The Modern Cloud
Unlike digital era technologies that emerge at breakneck speed, cloud computing has evolved at a deliberate pace.
As the broadband Internet becomes ubiquitous and the costs for storing data drops from dollars to pennies, cloud-centric ideas gain momentum. It’s taken more than a decade, but today, the modern cloud is filled with services that leverage today’s “always on, always connected, work anywhere” devices.
It’s useful to recall that 10 years ago Electronic Office was cautious about guiding clients to the cloud. The reasons were pragmatic:
- Price. In the early days, the cloud was too expensive.
- The Internet. Moving mission-critical data to the cloud requires reliable broadband Internet bandwidth.
- Pooled customers. Early versions of the cloud did not sufficiently compartmentalize each customer’s services.
At Electronic Office, we don’t want our clients to be too early or even worse, to fall behind, and now is the time to assess the cloud for your business.
The Business Case for The Cloud
Cloud services today are safe and reliable. Cloud storage is cost-efficient. Most businesses have reliable access to broadband. Software upgrades are much easier. Cybercrime is worse than ever before but moving to the cloud does not compromise security so long as cybersecurity best practices are followed.
The biggest benefit of the cloud is the flexibility to adapt to the new ways that associates want to work and clients want to interact. The cloud helps businesses serve customers and retain employees in a new era where “going to the office” is being re-imagined.
Financially, moving to the cloud can be a complex decision. Migrating to the cloud can be compared to the decision to buy or rent in other areas of the enterprise. Renting can stabilize cash flow, shift maintenance responsibilities to the provider and adapt to change efficiently. These benefits apply to the cloud, but no company should dive into the cloud simply to save money.
Electronic Office is encouraging its clients to fully leverage the cloud in ways that are right for their business. Each business has a unique set of circumstances that directly impact the smartest cloud strategies for its situation.
The phrase “hybrid cloud” is in vogue because every business uses multiple IT applications and systems across all areas of their business. Because IT permeates so many areas of a organization, migrating to the cloud is a multi-factored decision-making process.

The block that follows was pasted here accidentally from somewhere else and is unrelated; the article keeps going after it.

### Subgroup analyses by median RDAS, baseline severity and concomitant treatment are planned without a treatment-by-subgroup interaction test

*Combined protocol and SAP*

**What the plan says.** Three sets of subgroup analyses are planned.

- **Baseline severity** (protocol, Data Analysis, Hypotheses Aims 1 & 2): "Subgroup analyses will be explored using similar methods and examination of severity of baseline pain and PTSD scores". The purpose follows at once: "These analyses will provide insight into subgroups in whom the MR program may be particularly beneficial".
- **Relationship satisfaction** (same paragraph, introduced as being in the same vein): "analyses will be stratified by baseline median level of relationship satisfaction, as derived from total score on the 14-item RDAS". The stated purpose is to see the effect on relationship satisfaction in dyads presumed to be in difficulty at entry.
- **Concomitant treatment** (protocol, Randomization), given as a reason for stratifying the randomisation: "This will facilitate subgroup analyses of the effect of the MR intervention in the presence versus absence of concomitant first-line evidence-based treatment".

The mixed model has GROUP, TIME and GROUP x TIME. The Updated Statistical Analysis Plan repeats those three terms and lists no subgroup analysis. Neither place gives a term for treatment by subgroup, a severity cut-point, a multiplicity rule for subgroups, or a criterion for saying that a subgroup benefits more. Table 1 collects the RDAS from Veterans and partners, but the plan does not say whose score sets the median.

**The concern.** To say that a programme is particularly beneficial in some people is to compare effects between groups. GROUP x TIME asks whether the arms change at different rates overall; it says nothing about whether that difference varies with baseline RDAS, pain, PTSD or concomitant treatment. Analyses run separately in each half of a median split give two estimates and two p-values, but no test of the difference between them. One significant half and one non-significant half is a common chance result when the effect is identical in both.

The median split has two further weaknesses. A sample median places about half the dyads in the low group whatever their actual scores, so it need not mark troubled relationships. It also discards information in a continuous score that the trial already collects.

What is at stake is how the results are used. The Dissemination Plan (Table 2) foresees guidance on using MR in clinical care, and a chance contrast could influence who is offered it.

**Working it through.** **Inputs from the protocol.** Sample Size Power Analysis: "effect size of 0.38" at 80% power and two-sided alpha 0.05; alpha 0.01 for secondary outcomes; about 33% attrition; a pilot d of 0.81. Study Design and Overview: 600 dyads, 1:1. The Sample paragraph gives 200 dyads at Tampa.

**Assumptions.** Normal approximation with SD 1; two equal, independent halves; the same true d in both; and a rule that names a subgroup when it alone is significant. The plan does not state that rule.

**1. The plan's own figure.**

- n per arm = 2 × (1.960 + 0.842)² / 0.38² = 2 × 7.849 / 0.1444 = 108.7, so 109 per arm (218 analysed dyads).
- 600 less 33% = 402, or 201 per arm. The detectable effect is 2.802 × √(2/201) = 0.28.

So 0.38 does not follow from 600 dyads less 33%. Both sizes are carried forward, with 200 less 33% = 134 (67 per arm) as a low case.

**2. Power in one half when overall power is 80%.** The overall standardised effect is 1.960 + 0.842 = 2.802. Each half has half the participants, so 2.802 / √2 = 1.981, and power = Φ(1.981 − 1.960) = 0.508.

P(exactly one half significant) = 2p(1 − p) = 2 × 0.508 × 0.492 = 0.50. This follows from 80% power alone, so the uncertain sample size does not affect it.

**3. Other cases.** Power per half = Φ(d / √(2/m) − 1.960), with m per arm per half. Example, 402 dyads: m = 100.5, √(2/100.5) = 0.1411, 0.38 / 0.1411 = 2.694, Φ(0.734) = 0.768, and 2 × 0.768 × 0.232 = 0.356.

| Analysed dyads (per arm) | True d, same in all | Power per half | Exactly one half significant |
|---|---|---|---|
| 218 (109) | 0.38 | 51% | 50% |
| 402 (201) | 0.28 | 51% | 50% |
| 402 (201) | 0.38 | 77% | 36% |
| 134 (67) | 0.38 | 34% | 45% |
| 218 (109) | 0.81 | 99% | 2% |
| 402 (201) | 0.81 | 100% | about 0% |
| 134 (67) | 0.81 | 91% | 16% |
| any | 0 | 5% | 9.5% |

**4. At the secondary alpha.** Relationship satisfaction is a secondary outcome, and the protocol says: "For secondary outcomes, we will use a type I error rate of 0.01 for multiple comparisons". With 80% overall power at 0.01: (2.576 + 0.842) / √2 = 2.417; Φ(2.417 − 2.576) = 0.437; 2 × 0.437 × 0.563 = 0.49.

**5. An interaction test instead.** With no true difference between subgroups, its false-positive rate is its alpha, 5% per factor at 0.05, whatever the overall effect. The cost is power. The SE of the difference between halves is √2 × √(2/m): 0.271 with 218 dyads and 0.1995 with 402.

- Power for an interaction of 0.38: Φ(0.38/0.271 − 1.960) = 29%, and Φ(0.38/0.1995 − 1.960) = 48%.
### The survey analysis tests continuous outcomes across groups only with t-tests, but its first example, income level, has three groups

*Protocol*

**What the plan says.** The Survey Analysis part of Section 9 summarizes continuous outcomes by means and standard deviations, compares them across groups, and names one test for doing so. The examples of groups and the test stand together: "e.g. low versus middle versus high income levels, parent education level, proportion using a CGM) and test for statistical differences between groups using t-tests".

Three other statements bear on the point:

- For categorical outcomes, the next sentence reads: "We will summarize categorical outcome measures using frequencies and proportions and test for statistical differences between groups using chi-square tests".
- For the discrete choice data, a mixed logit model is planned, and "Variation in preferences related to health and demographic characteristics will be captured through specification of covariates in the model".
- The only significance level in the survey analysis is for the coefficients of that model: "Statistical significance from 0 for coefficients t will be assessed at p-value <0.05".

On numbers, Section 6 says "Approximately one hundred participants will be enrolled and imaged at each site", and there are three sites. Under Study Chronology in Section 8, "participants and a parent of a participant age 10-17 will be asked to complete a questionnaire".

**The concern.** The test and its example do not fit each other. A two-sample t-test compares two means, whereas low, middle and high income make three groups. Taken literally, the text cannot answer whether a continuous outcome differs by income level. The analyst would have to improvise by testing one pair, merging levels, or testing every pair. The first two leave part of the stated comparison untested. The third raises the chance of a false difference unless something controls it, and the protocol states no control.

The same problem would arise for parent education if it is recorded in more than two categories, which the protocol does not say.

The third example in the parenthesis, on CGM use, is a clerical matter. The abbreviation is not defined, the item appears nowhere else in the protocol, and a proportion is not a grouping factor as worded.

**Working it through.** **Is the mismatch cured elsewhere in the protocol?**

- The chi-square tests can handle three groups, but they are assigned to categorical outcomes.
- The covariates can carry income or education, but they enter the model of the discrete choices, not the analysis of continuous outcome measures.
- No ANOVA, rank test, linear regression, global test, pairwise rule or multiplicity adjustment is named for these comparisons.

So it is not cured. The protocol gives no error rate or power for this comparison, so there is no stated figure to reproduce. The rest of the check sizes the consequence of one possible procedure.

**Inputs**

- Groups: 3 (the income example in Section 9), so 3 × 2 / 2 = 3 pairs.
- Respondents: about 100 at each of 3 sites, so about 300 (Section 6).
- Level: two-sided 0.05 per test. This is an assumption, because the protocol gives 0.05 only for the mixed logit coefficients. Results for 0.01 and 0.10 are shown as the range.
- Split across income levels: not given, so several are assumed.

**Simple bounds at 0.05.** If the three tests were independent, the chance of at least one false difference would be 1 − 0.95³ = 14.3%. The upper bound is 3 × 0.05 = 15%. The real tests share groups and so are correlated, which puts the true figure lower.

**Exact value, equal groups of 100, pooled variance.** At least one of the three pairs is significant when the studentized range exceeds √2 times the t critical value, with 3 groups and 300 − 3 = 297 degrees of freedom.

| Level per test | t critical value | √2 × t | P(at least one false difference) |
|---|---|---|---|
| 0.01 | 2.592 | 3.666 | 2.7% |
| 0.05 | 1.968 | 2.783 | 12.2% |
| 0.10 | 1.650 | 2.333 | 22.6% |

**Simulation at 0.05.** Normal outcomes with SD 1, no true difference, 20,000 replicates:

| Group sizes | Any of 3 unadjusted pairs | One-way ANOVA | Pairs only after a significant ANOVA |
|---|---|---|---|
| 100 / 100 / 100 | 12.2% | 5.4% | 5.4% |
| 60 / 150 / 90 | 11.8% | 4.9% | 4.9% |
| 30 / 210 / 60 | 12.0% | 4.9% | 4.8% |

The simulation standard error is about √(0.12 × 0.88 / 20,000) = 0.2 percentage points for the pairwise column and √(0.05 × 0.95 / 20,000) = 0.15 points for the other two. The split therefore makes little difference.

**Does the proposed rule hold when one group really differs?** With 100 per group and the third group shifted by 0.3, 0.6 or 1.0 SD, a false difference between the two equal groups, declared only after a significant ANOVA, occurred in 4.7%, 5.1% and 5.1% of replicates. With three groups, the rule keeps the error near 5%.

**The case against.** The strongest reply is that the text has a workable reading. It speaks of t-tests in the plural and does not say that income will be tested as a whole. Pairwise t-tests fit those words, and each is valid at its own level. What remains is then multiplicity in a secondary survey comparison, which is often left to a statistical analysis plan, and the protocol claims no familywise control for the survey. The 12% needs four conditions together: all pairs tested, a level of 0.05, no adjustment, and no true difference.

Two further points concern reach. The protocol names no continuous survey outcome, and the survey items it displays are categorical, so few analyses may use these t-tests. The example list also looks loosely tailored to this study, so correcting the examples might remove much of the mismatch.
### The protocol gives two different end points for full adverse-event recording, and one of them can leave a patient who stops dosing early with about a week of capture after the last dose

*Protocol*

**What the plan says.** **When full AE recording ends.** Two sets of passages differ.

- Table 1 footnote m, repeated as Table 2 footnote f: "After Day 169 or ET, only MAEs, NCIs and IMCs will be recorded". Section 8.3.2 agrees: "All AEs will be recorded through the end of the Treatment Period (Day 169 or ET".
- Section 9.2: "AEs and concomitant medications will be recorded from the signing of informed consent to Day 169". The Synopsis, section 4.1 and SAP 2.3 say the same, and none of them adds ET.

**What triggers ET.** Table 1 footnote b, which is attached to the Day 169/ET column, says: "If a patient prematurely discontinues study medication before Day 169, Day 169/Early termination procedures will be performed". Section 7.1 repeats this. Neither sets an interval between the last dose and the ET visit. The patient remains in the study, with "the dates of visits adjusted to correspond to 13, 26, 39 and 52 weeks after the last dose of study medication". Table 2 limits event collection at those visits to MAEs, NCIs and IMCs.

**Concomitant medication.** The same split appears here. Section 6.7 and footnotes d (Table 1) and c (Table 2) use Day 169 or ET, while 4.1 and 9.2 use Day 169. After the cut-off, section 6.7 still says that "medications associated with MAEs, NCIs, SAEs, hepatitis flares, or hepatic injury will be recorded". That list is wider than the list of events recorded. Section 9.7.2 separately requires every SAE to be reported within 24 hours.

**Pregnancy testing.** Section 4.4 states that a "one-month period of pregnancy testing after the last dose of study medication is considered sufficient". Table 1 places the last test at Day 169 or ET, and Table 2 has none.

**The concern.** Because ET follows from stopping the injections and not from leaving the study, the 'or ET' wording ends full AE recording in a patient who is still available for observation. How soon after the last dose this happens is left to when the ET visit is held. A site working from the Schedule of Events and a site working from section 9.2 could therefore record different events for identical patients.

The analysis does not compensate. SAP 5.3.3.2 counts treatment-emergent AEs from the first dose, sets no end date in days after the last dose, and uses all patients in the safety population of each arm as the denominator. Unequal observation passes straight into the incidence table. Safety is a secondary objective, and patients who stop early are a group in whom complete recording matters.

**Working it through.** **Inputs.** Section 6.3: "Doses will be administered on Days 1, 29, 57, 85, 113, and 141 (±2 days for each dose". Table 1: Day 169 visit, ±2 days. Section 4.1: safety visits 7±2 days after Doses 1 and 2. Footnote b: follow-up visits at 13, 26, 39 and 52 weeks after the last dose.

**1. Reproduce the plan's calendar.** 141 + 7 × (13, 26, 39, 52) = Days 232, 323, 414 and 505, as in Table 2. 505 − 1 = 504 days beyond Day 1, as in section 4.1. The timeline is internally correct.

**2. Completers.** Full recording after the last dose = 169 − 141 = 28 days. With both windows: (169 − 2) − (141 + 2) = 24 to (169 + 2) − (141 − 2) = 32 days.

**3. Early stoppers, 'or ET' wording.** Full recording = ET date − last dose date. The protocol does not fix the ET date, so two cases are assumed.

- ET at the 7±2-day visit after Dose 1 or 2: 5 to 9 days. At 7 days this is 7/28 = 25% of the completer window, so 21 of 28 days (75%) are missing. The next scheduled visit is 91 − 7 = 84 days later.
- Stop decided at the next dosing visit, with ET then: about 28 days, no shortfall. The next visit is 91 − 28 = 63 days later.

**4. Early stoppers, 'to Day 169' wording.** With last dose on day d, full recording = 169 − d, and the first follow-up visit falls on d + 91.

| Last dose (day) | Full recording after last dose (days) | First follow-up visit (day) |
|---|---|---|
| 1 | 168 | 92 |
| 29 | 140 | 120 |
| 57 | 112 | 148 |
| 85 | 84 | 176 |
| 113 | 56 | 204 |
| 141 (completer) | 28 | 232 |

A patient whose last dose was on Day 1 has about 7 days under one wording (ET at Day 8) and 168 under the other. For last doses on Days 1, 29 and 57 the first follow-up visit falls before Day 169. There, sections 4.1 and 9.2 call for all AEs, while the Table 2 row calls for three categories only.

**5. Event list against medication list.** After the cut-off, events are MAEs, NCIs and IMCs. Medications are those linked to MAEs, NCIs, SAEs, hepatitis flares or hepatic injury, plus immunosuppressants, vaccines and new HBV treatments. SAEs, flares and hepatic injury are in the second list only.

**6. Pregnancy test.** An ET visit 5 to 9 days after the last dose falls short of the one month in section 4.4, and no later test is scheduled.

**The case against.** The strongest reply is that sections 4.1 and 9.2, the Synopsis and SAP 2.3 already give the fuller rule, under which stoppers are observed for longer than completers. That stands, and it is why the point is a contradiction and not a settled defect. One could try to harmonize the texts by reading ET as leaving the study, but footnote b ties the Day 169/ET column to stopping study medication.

To illustrate this point, let’s use an OB/GYN healthcare practice as an example:
- Staff working from home and patients requesting virtual office visits can benefit from cloud solutions but only if these new ways of working integrate seamlessly with the right data at the right time.
- The practice’s HIPAA-compliant PM/EHR is hosted in the cloud or run on-premises.
- The software that supports the practice’s ultrasound equipment may not have a hosted option.. Migrating to the cloud may require a platform like Microsoft Azure.
- The practice works with many 3rd party labs for blood tests, mammograms, and more. Integrating these data sources necessitate unique data management requirements.
- Financial systems that interface with multiple insurance providers require specific access.
- Cybersecurity, now more than ever, needs to be an umbrella over all of the above. The cloud does not make systems and applications more or less secure, it just requires the right solution.
That seems like a lot to sort out but the number of healthcare services that are migrating to cloud solutions is accelerating.
Assessing Your Business
Perhaps your business has IT requirements that are less complicated than an Ob/Gyn. Perhaps not. Inventory management, tax documentation, supply chain management and so on – everybody’s business is connected to the Internet in complex ways. When the complexity of your business intertwines with today’s post-pandemic requirements for hybrid work environments and client services, evaluating the cloud as part of your business strategy is an important exercise.
Now is the time to make strategic business planning decisions with a full understanding of what the cloud can do. Taking a proactive approach will empower your business and that is a whole lot better than feeling like you are being overwhelmed by changes that you don’t understand.